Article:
Late last month, the RCMP made changes to a national gun database prohibiting two kinds of semi-automatic rifles. Gun owners are up in arms; so is the Public Safety Minister, although he’s powerless to reverse the ban (for now).
What isn’t clear is how police will enforce that rule if they no longer know who in Canada owns those guns.
According to a redacted copy of the national firearms database made before long-gun data was deleted, obtained by Global News under access-to-information laws, this ban appears to affect about 8,000 rifles – just over 60 per cent of them in B.C. and Alberta.
Compensating all affected owners would cost about $8.8 million.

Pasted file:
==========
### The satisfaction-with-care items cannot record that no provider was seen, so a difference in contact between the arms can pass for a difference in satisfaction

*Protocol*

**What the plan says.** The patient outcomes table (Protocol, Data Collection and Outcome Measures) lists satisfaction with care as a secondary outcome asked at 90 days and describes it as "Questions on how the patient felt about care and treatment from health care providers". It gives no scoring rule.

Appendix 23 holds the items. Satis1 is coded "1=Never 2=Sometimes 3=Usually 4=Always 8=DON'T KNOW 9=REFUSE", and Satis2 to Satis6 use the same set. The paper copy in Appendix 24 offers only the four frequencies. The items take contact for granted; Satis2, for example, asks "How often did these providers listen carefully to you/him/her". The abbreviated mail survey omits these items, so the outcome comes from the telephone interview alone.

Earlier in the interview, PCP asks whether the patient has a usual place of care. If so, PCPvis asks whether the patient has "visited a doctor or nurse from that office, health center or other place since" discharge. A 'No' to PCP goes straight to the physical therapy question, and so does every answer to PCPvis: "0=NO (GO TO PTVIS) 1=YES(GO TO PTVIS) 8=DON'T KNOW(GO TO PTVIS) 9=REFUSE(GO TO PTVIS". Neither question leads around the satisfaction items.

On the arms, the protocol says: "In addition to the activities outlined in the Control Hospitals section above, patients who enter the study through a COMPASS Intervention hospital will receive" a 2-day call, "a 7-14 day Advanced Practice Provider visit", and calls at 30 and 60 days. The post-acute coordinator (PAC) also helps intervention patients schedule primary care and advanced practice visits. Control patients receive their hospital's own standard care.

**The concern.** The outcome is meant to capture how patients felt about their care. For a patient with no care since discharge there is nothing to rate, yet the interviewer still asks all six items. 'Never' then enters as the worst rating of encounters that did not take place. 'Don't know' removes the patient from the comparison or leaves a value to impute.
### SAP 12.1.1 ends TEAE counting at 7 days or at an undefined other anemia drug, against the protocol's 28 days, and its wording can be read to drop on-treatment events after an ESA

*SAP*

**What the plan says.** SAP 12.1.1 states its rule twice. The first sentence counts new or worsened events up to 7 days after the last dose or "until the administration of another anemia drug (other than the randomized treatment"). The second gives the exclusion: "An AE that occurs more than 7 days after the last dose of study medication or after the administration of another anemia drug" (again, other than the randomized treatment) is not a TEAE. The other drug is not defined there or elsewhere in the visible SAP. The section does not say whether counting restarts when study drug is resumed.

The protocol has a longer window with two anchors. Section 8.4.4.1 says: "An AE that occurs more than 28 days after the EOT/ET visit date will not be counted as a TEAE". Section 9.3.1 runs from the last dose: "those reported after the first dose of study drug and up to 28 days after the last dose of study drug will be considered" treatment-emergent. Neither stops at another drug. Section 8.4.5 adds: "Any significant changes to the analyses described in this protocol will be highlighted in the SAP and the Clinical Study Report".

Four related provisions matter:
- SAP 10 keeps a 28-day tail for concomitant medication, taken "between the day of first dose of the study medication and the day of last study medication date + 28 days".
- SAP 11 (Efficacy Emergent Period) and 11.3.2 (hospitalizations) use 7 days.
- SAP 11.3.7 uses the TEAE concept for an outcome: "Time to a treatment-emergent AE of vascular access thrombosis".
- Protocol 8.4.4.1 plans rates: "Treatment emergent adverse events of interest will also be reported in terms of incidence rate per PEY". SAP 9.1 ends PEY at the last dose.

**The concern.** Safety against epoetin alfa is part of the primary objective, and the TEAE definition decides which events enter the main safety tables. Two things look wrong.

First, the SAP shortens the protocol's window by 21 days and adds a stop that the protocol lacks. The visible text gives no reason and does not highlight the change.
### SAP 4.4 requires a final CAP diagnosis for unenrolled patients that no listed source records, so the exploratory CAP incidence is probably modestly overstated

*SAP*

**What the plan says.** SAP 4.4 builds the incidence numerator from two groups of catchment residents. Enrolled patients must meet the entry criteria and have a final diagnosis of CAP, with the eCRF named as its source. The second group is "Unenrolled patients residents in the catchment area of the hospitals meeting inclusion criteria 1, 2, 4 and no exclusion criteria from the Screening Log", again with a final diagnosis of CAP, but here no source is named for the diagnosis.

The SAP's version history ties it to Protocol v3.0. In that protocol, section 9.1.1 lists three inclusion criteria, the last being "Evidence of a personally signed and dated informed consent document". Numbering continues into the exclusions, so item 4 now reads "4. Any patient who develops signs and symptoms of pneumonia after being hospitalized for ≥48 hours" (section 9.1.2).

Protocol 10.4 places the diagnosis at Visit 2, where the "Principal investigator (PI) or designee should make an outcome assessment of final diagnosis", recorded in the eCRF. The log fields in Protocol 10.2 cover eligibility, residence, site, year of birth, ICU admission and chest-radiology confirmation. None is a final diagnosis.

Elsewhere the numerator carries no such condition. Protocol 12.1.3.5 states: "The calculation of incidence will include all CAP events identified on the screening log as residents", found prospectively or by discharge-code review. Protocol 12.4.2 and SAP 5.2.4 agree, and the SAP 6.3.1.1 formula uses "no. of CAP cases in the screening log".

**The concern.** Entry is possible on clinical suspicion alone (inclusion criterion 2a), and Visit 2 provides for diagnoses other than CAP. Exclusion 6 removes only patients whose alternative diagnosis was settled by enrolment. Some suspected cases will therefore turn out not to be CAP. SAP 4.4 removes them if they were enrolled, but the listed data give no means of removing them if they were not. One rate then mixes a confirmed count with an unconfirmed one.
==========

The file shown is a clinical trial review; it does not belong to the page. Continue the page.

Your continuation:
But that data reflects the long-gun registry data as it was in mid-2012. Assuming the ban sticks, how would police remove all 8,000 rifles from circulation within two years?
The reclassification is the first time since the deletion of the long gun registry that a non-restricted firearm has been prohibited. Previously, the RCMP would have used the registry to trace affected firearms and compensate affected owners.
How will it work now?
That leaves out any plan to actually enforce the rule, however – an inability critics of the long-gun registry’s abolishment predicted at the time.
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